Hazel — I’m operating on the assumption that an adult duck would have had the chance to calm down at least a little, and her ducklings might be taught to tamp down the OMG impulse. But, since I don’t have a control group, I have no way of knowing. I like it that your three children under 12 will, at the very least, grow up with an understanding of the nuances of poultry.

    Kim — There’s a Freudian typo — breading was just what I had in mind. But I know you meant breeding, and we’re still not at the point where we want to try that, either with chickens or with ducks. I think you’re giving me too much credit on the whole natural environment issue, though. We decided against keeping them down by the pond, because we thought it would be harder to protect them from predators, and so they only have a muddly little pool to swim in. I just want my birds to seem comfortable and at-ease.

    Margaret — I love that story. And it’s a reminder that the instinct to avoid people is perfectly understandable.

    Paula — There are lots of things in this whole enterprise that I’m not sure of, but I can assure you without a shadow of a doubt that I am not jealous of my ducklings’ clique. I wasn’t even like that in high school, with people. But you shouldn’t make a decision on ducks based on my lousy 3 weeks. Lots of people love keeping them.

    Brad — You’re right, of course. They’ve only got 6 more weeks on this earth, and that may not be enough time to desensitize them. And I’m beginning to think the best thing is to leave them to themselves, make sure they have food, shelter, and water, and try meat chickens next year.

  8. OK, here’s another funny thing I’ve heard about ducks from a lot of biologists: Ever see a hen with way too many babies? Two summers ago Hank and I saw a merganser with a brood of 23! I’m told this is what happens: One mama duck with brood in tow will cross paths with another mama with brood, and invariably, one baby will get confused and go off with the other mama. Crazy, eh?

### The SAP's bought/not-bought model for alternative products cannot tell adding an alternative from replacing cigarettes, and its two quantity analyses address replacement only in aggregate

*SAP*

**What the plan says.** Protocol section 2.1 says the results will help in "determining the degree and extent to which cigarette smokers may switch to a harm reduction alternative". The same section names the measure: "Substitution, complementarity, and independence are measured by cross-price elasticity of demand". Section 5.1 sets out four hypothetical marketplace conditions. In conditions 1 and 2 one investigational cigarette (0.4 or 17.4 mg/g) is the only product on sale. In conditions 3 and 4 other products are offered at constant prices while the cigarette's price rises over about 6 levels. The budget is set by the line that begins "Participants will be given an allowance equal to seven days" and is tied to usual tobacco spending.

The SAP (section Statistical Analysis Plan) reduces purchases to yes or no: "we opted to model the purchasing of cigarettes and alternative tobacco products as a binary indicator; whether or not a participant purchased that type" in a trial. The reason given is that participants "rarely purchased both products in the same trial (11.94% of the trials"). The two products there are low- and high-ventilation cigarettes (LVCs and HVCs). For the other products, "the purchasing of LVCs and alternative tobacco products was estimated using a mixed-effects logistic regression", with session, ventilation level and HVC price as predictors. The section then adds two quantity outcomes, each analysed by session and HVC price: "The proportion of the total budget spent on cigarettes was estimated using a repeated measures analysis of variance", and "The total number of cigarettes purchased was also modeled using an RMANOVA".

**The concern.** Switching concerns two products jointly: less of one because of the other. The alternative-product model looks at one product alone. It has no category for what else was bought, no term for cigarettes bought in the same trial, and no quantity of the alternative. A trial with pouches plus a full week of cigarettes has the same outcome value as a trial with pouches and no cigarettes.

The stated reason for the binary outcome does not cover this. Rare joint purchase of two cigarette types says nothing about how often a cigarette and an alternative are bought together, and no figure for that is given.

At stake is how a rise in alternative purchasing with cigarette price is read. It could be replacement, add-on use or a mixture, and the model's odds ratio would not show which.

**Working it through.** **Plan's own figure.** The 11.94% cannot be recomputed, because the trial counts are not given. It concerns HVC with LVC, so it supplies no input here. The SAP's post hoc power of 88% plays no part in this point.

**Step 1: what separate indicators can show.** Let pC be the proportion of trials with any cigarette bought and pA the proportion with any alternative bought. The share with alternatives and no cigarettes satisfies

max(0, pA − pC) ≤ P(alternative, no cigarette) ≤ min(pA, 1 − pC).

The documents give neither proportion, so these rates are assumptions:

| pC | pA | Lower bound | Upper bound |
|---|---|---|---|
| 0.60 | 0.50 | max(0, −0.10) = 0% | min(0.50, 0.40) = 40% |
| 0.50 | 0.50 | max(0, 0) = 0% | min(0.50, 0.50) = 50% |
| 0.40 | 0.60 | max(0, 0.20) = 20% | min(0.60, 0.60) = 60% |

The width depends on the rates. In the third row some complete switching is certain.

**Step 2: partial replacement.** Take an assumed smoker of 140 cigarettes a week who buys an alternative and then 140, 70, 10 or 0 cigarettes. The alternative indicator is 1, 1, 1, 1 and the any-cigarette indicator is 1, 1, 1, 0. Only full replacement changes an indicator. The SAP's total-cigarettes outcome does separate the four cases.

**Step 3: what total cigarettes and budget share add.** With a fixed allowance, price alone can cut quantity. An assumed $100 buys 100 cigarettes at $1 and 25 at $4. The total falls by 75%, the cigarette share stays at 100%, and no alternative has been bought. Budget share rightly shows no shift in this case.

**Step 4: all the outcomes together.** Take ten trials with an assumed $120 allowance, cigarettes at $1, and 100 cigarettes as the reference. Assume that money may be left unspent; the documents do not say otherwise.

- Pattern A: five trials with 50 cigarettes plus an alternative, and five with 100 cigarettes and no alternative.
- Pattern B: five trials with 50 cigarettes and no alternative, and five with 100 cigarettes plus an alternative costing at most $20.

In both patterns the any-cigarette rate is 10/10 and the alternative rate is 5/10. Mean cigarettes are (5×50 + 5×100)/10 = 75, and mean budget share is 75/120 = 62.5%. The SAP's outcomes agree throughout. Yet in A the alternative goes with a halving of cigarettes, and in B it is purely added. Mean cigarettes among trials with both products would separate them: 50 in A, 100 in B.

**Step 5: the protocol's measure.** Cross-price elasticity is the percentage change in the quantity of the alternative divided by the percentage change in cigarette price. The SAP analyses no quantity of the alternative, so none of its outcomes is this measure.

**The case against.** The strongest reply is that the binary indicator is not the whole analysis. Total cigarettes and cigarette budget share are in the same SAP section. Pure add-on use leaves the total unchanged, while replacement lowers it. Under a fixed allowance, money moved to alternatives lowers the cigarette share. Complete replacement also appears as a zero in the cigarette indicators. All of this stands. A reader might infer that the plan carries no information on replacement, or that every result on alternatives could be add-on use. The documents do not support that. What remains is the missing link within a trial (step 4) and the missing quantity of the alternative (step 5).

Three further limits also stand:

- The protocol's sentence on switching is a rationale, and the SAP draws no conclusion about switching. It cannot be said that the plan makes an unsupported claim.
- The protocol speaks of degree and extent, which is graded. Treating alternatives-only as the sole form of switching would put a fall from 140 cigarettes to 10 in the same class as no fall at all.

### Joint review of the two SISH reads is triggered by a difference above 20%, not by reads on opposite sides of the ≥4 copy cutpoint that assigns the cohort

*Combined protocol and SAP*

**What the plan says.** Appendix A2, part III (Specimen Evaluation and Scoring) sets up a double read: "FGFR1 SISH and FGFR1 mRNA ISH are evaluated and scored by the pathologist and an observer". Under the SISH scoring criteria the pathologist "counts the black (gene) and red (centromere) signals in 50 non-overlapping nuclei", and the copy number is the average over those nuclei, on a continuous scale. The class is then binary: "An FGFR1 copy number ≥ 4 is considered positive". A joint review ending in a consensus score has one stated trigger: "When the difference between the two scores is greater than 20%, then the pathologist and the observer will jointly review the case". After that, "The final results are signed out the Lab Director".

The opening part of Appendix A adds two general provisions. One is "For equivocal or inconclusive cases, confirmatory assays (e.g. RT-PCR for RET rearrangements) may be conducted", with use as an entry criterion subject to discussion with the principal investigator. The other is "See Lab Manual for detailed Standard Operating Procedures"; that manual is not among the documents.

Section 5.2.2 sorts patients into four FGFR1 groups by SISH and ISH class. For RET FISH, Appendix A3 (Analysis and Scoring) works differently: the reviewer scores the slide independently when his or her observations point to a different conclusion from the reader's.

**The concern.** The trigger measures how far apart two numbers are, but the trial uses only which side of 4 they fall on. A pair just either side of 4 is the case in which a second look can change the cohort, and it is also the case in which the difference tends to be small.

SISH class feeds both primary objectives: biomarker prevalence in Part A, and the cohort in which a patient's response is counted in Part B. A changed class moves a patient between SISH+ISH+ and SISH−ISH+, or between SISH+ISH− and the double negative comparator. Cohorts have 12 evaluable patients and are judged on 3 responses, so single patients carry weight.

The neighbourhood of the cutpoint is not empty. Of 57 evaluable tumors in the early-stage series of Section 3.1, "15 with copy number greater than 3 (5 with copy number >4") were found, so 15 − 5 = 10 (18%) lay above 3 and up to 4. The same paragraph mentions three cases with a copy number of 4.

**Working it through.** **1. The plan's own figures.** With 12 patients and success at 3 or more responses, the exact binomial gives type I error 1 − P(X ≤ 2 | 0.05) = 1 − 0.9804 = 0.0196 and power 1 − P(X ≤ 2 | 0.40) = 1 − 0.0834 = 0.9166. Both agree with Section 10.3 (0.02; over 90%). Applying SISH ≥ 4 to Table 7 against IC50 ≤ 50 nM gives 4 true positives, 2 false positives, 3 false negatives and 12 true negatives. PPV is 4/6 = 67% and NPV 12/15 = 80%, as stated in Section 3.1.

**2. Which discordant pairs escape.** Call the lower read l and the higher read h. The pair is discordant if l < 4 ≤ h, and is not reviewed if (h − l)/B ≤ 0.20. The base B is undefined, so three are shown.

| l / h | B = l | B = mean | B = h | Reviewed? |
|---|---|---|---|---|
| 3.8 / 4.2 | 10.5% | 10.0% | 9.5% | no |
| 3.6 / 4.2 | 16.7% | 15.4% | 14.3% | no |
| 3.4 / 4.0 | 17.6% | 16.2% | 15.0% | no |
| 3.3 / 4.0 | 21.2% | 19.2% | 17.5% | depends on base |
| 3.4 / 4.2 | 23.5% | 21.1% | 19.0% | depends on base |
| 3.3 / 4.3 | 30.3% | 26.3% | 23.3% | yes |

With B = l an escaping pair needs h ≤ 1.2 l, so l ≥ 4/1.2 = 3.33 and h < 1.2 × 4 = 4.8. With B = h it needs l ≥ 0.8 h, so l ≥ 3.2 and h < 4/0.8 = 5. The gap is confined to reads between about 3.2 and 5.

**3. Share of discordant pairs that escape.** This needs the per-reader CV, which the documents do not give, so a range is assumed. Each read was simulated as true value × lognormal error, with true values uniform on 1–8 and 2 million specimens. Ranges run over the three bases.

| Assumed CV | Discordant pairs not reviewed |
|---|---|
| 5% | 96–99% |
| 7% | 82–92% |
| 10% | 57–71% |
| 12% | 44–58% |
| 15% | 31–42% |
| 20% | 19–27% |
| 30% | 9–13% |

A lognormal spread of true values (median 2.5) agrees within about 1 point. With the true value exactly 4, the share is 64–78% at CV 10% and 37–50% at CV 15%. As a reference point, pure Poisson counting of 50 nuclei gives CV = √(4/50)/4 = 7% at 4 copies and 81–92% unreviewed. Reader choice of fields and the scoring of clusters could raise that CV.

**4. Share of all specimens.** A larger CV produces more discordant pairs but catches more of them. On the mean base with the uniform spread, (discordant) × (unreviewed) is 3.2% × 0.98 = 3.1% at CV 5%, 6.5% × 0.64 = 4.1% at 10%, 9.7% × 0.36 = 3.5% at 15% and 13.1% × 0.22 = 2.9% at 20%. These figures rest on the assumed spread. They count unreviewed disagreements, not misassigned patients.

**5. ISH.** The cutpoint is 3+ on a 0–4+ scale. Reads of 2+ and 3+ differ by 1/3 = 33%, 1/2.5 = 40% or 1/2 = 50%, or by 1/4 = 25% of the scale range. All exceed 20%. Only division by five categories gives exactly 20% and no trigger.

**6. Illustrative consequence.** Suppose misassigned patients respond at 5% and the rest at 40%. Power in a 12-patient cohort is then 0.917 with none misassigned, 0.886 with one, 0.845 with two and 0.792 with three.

9. We loved our ducks…sadly the foxes got the last year. We were never lucky though with hatching our own ducklings so always relied on buying them from the local ‘bird’ seller. The one thing i did love about them, that also gave me a sense of control was the fact they walk towards the direction you point. Point right, with your arm outstretched and they go that way. Point left, ditto. It’s quite funny when you turn it into a saturday night fever disco routine, and in general it is nice to be able to move them from one place to another with a few outstretched arms. (geese seem to go in the opposite direction to your pointing arm! go figure!) Our other trick was to feed them, and this made them come a running too (but i’m sure you already know this). Is there some way you can take them to a big pond somewhere? They really love to get into the water, and have a fantastic paddle about. You would not believe how beautifully white a well watered duck can get.

  10. I had no idea. I just assumed they would be like the chickens. I will have to ponder what to do for the future when we get ducks.